Rush: Iran Violated UN Security Council Resolution 2231 — Then Nothing Happened

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Rush: Iran Violated UN Security Council Resolution 2231 — Then Nothing Happened

U.N. Ebola mission chief Anthony Banbury speaks to members of the United Nations Security Council.
EDUARDO MUNOZ/REUTERS

U.N. Ebola mission chief Anthony Banbury speaks to members of the United Nations Security Council. EDUARDO MUNOZ/REUTERS

EDUARDO MUNOZ/REUTERS

U.N. Ebola mission chief Anthony Banbury speaks to members of the United Nations Security Council. EDUARDO MUNOZ/REUTERS

EDUARDO MUNOZ/REUTERS

EDUARDO MUNOZ/REUTERS

U.N. Ebola mission chief Anthony Banbury speaks to members of the United Nations Security Council. EDUARDO MUNOZ/REUTERS

By Nicholas Rush

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It’s difficult to imagine any point of the United Nations Security Council when their “legally binding” resolutions are blatantly ignored. According to the U.N. themselves, their resolutions passed by the Security Council are legally binding: “In general, resolutions adopted by the Security Council acting under Chapter VII of the Charter, are considered binding, in accordance with Article 25 of the Charter.” Believe it or not, the U.N. Security Council is the most legally potent international body on the planet.

So, when Iran tested nuclear-capable medium-range ballistic missiles and blatantly violated Resolution 2231 — which passed in the Security Council July of 2015 — why didn’t the council take any action to address this?

The violation was partly addressed in a 2016 joint letter penned by the U.S., England, France and Germany to U.N. chief Ban Ki-moon which stated, “Iran’s recent ballistic tests involved missiles capable of delivering nuclear weapons and were ‘inconsistent with’ and ‘in defiance of’ council resolution 2231, adopted July of 2015. Resolution 2231 ‘calls upon Iran not to undertake any activity related to ballistic missiles designed to be capable of delivering nuclear weapons, including launches using such ballistic missile technology.’” Let’s focus on the latter part of that sentence — “launches using such ballistic missile technology.”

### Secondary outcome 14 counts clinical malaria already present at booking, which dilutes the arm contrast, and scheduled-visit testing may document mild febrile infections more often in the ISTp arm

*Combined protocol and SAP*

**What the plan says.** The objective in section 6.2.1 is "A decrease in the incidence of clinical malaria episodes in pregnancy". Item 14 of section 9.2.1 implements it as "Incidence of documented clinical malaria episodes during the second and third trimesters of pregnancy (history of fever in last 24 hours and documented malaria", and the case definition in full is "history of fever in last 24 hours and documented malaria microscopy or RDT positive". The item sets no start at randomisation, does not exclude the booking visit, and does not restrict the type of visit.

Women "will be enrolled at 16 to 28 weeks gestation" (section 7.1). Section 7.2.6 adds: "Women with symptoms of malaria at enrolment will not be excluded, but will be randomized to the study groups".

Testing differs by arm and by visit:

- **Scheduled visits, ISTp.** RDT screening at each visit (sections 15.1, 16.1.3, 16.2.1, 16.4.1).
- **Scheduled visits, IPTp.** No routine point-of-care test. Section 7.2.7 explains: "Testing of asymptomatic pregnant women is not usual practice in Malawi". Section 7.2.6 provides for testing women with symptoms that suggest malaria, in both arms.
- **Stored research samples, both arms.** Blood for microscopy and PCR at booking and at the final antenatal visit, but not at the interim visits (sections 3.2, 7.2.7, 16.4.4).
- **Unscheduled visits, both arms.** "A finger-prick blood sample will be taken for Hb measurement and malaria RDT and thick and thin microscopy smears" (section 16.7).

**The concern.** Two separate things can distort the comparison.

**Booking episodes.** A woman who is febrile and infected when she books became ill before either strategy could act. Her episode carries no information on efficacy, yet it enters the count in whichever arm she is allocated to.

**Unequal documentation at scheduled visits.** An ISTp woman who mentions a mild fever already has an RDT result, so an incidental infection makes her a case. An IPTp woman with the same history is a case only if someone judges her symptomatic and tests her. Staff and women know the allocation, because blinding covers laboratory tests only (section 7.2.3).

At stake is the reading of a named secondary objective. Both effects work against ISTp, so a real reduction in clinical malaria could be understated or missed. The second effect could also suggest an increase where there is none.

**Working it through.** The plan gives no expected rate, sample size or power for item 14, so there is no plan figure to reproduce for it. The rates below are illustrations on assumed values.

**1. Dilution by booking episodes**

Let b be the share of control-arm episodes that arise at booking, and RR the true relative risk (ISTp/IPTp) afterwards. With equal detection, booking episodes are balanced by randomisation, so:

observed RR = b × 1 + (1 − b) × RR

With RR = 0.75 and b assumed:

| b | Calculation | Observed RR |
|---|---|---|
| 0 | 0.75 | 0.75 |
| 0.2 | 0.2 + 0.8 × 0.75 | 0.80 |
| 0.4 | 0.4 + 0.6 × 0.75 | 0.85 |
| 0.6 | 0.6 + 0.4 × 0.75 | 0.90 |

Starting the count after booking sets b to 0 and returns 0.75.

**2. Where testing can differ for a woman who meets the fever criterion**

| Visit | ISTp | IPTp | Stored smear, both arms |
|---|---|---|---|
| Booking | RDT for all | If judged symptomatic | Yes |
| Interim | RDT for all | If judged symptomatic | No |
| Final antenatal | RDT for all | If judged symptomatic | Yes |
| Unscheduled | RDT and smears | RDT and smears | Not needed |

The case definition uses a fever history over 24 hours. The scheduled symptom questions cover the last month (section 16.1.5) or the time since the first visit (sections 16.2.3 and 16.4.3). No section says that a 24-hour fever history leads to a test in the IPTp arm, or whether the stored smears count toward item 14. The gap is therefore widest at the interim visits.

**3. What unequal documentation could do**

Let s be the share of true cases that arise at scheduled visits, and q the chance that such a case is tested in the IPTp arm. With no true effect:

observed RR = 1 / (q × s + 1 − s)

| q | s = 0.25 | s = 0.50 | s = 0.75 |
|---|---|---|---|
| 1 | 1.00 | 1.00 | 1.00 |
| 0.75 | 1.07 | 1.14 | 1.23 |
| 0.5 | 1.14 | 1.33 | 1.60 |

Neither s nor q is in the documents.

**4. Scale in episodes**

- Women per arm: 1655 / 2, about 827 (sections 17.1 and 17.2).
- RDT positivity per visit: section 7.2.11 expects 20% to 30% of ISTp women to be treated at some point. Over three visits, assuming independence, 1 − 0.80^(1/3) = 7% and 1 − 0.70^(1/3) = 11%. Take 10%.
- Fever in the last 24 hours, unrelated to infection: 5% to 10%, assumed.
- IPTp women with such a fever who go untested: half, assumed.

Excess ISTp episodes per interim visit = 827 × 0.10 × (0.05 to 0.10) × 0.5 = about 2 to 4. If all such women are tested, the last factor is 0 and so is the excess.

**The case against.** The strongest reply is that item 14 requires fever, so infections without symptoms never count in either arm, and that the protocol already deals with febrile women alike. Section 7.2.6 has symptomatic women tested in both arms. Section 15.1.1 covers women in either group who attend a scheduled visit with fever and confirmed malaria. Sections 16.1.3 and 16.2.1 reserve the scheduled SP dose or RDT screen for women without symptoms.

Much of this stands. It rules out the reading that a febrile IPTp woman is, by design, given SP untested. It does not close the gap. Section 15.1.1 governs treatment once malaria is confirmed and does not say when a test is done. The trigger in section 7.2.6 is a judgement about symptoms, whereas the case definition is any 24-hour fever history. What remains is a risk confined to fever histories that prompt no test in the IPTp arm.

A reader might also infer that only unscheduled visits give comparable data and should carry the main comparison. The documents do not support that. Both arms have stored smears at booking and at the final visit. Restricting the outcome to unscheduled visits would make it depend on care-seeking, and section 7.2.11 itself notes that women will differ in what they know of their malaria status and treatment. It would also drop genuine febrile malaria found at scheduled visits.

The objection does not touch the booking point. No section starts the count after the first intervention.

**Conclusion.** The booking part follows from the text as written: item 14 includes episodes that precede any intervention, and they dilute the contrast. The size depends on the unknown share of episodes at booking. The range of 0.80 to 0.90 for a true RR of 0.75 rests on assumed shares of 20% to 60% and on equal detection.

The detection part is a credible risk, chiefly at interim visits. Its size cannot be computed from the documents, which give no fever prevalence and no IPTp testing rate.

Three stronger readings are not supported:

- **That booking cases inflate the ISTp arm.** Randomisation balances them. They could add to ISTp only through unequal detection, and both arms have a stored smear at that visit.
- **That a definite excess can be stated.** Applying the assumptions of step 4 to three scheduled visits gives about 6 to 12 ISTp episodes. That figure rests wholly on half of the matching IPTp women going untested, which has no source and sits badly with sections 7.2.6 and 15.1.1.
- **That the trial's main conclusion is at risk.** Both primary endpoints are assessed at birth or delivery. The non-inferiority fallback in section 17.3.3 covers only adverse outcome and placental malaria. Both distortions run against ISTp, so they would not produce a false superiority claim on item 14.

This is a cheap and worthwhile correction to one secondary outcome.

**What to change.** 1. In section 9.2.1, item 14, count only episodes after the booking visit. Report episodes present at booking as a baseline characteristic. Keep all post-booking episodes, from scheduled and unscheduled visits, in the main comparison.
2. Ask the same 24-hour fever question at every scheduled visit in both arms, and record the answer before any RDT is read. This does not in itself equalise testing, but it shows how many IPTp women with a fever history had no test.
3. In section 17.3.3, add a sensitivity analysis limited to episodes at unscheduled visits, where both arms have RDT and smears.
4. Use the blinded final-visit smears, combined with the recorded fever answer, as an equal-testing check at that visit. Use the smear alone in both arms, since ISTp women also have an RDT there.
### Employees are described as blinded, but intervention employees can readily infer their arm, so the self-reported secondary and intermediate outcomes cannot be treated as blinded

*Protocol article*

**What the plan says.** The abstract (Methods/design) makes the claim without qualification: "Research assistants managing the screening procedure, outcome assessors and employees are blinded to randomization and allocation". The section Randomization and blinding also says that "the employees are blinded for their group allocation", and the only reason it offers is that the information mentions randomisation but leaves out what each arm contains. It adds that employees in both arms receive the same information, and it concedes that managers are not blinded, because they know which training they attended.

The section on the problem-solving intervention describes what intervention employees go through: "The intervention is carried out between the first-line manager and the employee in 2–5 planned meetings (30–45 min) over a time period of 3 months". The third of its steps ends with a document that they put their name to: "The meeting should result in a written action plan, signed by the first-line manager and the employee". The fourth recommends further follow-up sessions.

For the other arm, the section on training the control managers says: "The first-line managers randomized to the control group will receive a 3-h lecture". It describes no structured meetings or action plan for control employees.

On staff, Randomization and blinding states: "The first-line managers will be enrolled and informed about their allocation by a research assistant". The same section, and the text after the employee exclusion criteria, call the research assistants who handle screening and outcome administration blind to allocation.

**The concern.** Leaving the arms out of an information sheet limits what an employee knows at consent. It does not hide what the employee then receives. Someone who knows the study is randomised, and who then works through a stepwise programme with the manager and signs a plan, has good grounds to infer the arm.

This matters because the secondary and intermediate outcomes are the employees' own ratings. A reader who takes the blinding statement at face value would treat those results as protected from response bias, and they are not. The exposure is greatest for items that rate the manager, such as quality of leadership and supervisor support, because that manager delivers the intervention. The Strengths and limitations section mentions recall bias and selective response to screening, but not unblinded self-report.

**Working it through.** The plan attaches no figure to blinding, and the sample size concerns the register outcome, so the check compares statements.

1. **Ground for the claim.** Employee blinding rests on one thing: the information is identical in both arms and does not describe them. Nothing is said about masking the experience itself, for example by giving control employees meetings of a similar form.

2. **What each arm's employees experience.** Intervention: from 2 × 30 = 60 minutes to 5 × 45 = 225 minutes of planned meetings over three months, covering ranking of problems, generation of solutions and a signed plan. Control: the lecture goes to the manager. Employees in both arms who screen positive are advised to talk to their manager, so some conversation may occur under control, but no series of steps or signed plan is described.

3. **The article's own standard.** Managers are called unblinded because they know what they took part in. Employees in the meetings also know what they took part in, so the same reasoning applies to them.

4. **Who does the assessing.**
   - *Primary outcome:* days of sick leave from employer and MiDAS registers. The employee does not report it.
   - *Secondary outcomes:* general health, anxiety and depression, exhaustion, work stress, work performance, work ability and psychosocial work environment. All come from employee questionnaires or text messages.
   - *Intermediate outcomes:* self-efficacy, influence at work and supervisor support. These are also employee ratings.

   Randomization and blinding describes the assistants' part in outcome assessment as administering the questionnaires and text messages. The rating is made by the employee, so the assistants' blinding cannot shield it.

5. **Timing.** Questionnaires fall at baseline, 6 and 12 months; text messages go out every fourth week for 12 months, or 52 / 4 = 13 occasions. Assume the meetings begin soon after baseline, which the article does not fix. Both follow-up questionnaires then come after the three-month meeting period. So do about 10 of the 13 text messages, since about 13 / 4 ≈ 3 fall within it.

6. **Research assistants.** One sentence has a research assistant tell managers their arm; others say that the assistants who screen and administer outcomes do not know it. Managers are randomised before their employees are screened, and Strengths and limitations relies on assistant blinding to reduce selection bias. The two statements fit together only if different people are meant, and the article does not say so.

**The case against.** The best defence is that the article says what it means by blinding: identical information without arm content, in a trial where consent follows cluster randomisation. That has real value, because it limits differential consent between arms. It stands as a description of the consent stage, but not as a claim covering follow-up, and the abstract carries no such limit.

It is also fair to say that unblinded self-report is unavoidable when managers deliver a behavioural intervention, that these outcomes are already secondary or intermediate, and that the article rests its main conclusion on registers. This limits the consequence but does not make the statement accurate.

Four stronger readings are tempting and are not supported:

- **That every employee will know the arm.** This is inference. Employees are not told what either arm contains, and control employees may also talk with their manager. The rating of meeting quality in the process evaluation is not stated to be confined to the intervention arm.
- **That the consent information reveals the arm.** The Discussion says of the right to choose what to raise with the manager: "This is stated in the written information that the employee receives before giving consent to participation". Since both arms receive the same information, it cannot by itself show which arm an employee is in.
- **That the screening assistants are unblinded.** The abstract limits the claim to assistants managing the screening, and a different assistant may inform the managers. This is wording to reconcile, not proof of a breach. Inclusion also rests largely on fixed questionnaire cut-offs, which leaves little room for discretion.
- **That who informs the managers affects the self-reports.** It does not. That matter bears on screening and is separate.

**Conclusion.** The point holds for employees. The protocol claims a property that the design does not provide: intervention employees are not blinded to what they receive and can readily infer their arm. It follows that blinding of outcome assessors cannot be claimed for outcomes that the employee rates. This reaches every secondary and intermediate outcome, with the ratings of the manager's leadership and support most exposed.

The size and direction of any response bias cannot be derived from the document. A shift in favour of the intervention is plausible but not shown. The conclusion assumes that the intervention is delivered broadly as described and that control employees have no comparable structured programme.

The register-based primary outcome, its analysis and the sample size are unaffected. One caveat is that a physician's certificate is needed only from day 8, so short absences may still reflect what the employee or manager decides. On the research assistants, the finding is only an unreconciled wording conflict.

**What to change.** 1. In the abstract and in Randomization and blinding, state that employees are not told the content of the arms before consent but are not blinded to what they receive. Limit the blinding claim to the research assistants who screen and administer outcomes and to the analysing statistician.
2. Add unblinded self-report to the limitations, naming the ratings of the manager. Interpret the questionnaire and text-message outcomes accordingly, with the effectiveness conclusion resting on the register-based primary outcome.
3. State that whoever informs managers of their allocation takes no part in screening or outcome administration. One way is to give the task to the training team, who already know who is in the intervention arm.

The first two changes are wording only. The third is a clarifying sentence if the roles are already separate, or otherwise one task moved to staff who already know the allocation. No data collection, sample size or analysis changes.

In July 2016, Iran launched medium-range missiles. Medium-range ballistic missiles are designed specifically to be nuclear capable, which prompted the aforementioned joint letter to the U.N. addressing this violation. In fact, medium-range ballistic missiles are perfectly suited for nuclear warheads. Due to the high monetary costs of using conventional warheads with medium to long-range ballistic missiles, medium to long-range ballistic missiles are ideal for nuclear capability. Iran undoubtedly violated clear, legal language banning any launches of nuclear-capable ballistic missiles.

For Iran to claim that the medium-range missiles launched in 2016 weren’t nuclear-capable can easily be proved false as long as one nuclear-equipped ballistic missile exists in the entire world — and shocker, there are many. As the Defense Intelligence Ballistic Missile Analysis Committee states, “Many ballistic missiles carry nuclear warheads. Most of these warheads have an explosive force that is tens to hundreds of times more powerful than the atomic bombs used in World War II.”

So why wasn’t Iran held accountably? After all, Resolution 2231 was legally binding and they violated it — simple, right? The better question is why the U.N. wasn’t held accountable for letting this violation occur without consequences.

Security Council diplomats claimed the “ambiguous language” in Resolution 2231 concerning the ballistic missile piece prevented it from being legally binding. But how can a legally binding resolution have non-legally binding language in its most key conclusions?

The other reason that nothing was done was because the letter of alarm alerting the U.N. concerning the violations refrained from calling the testing a violation — addressing it as “defiance” of Resolution 2231. It doesn’t take John Locke to conclude that defying something is refusing to obey or abide by something, and refusing to obey something is to violate that same something.

It was unreasonable to conclude that there was ambiguity in the language, just as it is to play semantic games about the difference between a “defiance” and a “violation.” Because the U.S. and others tiptoed around calling it a direct violation in their letter gave the rest of the Security Council the green light to do what they often do — ignore violations of council resolutions.